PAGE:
Instead, a clutch of economics books rounds out the longlist. They include Economics for the Common Good, by French winner of the Nobel economics prize Jean Tirole, due out in October in English. It makes the case for economics as a positive force on the everyday existence of people and businesses.
Stephen King’s Grave New World underlines that globalisation is under unprecedented threat, while Kate Raworth, in Doughnut Economics, makes the case for a new economic model that pays more attention to human and environmental pressures.
The last word, however, goes to Walter Scheidel’s The Great Leveler, a sobering history of inequality. Scheidel emphasises the unavoidable importance of violent events — from plague to revolution — in redressing the economic balance. “All of us who prize greater economic equality would do well to remember that with the rarest of exceptions, it was only ever brought forth in sorrow,” he warns in his conclusion. “Be careful what you wish for.”
Additional research by Rabaab Ashraf
Meet the judges
The book award judging panel is well placed to assess this year’s longlist. It has reinforced its membership by adding the head of one of Silicon Valley’s best-known software groups and a former governor of the US Federal Reserve.
Mitchell Baker (above) is executive chair of Mozilla, which created the Firefox web browser. Ms Baker chairs both the Mozilla Foundation, which is structured as a California non-profit corporation, and its wholly owned subsidiary the Mozilla Corporation. Mozilla’s 10 principles include the fundamental declaration that “the internet is a global public resource that must remain open and accessible”. As the head of a global collective of employees and volunteers, Ms Baker is one of the highest-profile advocates for the open web and open-source initiatives.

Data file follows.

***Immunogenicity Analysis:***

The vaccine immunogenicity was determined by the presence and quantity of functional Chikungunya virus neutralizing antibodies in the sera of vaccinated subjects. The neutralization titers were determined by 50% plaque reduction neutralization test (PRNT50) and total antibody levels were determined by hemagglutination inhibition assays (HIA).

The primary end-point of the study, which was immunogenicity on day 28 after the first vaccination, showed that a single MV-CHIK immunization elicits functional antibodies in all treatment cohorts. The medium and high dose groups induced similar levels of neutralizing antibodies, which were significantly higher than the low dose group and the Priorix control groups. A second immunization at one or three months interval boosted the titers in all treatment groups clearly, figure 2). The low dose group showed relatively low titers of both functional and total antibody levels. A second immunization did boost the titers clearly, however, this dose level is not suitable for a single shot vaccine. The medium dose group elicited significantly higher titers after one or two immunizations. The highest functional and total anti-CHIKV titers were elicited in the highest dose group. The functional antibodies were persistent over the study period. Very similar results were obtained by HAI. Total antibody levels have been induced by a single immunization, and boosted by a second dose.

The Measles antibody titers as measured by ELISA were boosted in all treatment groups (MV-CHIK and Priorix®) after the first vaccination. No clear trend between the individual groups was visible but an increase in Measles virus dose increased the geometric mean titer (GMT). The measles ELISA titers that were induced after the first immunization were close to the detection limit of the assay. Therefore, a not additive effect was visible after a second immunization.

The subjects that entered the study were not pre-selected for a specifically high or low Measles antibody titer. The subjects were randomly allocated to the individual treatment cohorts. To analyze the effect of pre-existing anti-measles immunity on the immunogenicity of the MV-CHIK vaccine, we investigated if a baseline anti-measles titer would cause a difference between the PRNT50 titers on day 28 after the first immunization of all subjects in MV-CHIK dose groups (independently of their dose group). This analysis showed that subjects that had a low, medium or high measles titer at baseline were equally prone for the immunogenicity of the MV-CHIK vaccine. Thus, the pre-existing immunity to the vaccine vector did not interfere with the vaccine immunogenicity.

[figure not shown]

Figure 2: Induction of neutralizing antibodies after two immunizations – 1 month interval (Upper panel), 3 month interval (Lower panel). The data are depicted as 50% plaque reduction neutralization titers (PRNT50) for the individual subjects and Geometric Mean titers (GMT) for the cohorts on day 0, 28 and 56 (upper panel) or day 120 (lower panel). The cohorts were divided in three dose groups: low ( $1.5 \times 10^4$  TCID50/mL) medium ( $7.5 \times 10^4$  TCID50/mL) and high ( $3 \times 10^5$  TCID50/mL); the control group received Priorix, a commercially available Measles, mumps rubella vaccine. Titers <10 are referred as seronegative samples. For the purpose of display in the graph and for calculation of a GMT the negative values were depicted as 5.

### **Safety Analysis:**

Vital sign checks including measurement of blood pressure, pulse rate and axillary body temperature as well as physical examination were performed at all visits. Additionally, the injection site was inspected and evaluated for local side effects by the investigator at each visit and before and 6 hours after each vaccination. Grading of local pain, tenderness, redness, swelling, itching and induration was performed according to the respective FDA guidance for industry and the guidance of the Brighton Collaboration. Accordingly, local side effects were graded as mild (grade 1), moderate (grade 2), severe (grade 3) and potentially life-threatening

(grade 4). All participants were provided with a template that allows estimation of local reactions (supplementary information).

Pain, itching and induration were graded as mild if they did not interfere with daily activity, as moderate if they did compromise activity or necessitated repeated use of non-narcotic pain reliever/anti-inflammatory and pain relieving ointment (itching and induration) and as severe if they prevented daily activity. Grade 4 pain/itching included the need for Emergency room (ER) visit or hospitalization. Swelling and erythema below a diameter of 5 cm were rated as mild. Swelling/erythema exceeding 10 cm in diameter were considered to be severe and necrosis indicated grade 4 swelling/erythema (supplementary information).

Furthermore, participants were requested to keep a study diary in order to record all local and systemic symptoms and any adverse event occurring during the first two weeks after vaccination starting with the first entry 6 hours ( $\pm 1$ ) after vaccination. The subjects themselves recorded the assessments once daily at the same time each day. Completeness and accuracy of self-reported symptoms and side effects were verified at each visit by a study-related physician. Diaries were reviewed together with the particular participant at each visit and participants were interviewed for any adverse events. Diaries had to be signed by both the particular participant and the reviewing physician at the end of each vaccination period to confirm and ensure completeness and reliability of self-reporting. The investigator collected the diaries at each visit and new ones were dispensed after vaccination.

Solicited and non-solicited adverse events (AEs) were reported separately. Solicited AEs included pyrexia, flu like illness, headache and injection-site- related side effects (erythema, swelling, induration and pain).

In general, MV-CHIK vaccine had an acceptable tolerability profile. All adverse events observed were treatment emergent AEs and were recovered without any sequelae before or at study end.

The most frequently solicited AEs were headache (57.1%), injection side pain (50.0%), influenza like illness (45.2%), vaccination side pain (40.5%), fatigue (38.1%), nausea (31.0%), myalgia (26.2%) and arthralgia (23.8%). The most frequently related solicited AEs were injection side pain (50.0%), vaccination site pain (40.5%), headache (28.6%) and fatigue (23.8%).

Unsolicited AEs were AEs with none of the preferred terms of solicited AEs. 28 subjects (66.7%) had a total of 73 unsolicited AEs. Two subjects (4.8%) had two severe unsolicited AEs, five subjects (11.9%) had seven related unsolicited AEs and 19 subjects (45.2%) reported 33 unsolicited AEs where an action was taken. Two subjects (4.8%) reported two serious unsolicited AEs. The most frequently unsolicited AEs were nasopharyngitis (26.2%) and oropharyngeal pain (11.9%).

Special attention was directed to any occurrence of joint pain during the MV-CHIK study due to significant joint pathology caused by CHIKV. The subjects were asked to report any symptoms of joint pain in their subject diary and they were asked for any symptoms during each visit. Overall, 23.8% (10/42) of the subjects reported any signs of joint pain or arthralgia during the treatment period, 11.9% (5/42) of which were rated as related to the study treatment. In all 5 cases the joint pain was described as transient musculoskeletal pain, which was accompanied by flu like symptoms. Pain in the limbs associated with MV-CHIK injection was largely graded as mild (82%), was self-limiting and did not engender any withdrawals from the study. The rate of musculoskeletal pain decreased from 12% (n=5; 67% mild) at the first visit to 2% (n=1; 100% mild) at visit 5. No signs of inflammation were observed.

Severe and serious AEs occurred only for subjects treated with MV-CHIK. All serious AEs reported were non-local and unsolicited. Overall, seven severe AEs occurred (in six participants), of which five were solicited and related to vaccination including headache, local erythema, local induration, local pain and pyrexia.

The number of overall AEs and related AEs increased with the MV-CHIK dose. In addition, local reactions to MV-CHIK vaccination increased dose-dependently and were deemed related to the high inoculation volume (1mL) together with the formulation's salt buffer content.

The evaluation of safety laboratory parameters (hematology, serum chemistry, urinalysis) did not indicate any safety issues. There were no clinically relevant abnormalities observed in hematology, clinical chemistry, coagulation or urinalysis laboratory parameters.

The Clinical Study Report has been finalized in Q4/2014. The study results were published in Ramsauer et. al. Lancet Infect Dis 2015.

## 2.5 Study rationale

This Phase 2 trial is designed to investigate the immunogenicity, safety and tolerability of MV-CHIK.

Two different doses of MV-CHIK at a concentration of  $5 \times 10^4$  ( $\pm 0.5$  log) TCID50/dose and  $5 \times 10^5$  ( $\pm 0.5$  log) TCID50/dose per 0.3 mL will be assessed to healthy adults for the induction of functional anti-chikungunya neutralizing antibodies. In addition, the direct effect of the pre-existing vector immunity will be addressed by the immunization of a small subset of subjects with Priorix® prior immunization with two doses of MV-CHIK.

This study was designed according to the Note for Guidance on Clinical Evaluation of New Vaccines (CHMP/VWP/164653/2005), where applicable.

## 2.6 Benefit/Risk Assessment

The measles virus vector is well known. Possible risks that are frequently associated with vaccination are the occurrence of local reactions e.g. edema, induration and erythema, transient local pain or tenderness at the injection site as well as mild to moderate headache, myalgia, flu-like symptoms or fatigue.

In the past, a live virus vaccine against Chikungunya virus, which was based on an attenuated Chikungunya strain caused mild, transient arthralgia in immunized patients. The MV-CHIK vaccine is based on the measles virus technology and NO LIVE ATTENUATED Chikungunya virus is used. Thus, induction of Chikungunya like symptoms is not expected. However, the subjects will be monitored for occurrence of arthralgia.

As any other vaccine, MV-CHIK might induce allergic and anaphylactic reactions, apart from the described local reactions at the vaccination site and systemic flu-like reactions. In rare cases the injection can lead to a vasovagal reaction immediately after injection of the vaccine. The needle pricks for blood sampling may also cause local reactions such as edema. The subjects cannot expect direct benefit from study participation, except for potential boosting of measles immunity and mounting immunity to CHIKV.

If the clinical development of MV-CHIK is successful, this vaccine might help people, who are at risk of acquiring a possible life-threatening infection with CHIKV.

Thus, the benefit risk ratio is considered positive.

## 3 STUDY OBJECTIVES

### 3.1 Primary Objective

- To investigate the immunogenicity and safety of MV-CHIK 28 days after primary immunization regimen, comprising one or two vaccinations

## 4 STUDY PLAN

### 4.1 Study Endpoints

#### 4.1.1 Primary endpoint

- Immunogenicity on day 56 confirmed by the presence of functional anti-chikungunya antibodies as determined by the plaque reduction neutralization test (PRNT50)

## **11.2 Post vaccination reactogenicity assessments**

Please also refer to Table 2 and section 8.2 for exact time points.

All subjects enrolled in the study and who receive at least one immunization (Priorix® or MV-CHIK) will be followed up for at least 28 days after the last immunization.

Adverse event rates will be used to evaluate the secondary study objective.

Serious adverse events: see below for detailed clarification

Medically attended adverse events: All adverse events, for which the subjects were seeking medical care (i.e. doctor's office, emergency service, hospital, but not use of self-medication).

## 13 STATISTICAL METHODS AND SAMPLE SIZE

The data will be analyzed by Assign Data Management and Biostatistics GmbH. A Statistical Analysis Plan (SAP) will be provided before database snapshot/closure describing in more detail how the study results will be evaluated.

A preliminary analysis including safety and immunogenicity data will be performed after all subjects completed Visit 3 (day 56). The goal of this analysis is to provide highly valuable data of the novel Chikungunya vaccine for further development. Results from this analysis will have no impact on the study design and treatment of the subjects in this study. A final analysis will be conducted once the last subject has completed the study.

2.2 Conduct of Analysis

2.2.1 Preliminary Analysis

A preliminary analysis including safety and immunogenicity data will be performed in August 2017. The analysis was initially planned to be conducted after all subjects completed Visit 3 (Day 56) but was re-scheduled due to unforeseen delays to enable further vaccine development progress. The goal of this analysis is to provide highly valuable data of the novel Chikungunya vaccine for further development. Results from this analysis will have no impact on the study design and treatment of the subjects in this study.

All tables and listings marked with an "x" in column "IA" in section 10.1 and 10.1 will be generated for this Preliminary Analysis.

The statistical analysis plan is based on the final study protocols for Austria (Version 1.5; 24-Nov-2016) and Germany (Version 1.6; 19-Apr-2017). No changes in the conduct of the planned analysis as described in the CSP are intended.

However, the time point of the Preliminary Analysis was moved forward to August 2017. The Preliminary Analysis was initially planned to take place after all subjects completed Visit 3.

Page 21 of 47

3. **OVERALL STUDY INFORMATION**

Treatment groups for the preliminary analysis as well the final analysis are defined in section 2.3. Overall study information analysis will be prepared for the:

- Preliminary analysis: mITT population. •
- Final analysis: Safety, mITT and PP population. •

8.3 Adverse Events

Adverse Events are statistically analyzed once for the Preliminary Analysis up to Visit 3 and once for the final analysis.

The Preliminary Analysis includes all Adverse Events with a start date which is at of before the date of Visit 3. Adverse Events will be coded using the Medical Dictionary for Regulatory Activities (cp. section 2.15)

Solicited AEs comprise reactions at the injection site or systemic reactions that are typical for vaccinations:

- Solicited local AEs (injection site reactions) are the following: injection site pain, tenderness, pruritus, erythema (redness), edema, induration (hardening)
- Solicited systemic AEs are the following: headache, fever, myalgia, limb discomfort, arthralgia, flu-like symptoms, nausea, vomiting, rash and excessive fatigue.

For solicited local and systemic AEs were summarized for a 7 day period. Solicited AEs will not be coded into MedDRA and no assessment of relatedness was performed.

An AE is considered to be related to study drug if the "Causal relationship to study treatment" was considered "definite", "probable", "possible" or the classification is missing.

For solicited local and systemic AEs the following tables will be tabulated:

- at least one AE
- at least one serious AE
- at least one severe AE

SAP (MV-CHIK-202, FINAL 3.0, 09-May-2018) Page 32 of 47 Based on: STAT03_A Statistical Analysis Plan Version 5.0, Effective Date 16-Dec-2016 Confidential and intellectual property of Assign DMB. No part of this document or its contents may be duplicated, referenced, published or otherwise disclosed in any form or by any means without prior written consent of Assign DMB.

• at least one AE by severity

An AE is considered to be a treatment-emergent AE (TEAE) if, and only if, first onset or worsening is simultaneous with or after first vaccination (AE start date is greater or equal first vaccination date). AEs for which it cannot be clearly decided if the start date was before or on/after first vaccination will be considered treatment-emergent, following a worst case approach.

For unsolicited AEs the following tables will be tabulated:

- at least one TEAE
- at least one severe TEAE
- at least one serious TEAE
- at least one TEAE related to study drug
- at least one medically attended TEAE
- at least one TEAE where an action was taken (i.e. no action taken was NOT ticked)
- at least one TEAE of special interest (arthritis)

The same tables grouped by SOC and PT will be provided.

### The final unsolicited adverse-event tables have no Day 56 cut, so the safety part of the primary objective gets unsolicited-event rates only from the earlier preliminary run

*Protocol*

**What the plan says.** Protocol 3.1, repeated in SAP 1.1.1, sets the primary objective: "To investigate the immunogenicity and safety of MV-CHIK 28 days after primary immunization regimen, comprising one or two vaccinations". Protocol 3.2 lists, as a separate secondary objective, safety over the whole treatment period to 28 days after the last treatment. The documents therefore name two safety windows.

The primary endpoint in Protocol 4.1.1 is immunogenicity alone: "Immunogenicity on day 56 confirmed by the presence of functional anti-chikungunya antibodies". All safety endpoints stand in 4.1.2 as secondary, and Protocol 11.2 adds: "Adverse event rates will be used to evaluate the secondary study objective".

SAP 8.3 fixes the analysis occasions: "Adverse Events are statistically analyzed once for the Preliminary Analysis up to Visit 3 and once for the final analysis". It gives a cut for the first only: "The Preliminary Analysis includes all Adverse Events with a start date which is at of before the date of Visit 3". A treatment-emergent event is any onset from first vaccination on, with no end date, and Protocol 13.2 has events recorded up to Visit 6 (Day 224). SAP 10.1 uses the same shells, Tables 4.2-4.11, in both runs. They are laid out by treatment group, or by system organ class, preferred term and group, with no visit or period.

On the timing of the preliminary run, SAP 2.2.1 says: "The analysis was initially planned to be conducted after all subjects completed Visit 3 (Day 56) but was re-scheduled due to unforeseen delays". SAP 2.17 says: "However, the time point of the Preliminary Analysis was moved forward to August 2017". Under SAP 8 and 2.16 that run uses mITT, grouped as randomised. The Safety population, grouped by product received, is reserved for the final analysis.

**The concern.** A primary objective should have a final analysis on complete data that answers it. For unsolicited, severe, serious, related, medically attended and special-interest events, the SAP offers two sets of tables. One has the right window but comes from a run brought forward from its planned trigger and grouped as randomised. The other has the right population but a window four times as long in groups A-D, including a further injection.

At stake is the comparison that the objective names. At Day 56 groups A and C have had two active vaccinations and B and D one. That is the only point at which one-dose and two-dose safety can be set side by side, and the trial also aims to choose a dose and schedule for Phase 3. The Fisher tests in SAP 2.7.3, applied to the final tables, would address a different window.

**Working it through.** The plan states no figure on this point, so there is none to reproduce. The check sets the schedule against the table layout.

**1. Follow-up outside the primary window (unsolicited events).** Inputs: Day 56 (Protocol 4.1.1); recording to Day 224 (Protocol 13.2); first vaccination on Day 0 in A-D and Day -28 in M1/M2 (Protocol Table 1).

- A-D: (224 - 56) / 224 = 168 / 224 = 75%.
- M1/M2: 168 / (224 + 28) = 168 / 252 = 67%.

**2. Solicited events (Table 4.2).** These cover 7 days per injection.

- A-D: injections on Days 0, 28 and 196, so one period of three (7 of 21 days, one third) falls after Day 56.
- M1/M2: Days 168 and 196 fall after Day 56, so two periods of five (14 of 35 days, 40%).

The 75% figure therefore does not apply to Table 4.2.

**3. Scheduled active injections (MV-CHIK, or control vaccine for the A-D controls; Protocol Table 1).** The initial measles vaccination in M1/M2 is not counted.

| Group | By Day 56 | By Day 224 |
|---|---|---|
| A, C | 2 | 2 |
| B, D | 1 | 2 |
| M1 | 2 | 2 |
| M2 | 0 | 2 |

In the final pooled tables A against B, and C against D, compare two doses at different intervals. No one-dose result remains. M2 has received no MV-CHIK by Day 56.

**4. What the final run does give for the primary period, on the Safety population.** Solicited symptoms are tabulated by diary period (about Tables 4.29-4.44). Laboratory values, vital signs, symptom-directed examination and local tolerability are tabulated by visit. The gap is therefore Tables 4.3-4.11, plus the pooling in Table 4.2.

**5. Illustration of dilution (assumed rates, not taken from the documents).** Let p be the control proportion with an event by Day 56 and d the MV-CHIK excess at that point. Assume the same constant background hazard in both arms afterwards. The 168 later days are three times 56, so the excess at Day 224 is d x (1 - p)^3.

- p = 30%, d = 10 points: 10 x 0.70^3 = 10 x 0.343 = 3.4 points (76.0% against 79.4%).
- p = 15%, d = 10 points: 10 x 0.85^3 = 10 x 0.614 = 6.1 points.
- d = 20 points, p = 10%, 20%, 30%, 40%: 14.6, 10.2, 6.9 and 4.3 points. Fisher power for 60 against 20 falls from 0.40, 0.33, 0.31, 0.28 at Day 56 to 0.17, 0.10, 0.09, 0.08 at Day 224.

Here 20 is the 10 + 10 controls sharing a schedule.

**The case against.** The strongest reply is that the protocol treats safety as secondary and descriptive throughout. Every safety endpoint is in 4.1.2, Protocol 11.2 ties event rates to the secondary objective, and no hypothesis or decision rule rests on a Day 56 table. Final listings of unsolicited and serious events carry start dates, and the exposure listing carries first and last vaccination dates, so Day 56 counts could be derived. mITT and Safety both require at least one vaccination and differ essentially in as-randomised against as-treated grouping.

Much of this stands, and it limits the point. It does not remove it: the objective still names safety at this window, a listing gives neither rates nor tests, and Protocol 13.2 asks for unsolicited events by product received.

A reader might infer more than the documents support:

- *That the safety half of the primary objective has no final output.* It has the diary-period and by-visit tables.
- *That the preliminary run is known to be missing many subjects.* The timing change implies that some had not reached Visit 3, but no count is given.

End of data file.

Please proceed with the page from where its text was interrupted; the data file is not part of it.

Randall Kroszner (above) is the second new member of this year’s panel. Prof Kroszner is an economics professor at the University of Chicago Booth School of Business. During the period of 2006 to 2009, up to, and immediately after, the financial crisis, he was a governor of the Federal Reserve, the US central bank. His roles included representing the Fed on the Financial Stability Board, an international group of policymakers and regulators. He is co-author with Robert Shiller of Reforming US Financial Markets (2011), about how to prevent another financial meltdown.
They join Lionel Barber, FT editor and chair of judges, and a group of returning panellists: Mohamed El-Erian, chief economic adviser at Allianz, and a former winner with When Markets Collide (2008); Herminia Ibarra, professor of organisational behaviour at London Business School, whose latest book is Act Like a Leader (2015); Rik Kirkland, partner and director of publishing at McKinsey; Dambisa Moyo, board member at Barclays and Chevron, and author, most recently, of Winner Take All (2012); and Shriti Vadera, chairman of Santander UK and a former UK government minister.